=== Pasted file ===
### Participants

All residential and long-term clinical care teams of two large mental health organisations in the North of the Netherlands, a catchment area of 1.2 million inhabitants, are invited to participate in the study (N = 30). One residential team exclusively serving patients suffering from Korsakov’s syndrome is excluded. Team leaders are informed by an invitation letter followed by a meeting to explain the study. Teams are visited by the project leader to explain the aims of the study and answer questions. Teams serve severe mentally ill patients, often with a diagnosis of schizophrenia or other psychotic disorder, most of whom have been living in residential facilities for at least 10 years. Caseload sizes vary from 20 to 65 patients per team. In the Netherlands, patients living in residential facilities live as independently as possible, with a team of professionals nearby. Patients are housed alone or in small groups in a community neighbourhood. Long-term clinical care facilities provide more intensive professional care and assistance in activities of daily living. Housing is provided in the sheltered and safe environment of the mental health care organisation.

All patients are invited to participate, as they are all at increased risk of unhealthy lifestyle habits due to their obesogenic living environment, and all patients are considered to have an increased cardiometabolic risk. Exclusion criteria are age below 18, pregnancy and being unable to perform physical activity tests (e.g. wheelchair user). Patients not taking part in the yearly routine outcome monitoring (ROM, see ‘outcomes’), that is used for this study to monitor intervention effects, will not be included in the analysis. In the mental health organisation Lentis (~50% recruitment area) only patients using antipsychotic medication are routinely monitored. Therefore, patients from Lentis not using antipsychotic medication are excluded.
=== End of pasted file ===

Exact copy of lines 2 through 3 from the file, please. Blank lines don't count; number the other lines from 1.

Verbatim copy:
All residential and long-term clinical care teams of two large mental health organisations in the North of the Netherlands, a catchment area of 1.2 million inhabitants, are invited to participate in the study (N = 30). One residential team exclusively serving patients suffering from Korsakov’s syndrome is excluded. Team leaders are informed by an invitation letter followed by a meeting to explain the study. Teams are visited by the project leader to explain the aims of the study and answer questions. Teams serve severe mentally ill patients, often with a diagnosis of schizophrenia or other psychotic disorder, most of whom have been living in residential facilities for at least 10 years. Caseload sizes vary from 20 to 65 patients per team. In the Netherlands, patients living in residential facilities live as independently as possible, with a team of professionals nearby. Patients are housed alone or in small groups in a community neighbourhood. Long-term clinical care facilities provide more intensive professional care and assistance in activities of daily living. Housing is provided in the sheltered and safe environment of the mental health care organisation.

All patients are invited to participate, as they are all at increased risk of unhealthy lifestyle habits due to their obesogenic living environment, and all patients are considered to have an increased cardiometabolic risk. Exclusion criteria are age below 18, pregnancy and being unable to perform physical activity tests (e.g. wheelchair user). Patients not taking part in the yearly routine outcome monitoring (ROM, see ‘outcomes’), that is used for this study to monitor intervention effects, will not be included in the analysis. In the mental health organisation Lentis (~50% recruitment area) only patients using antipsychotic medication are routinely monitored. Therefore, patients from Lentis not using antipsychotic medication are excluded.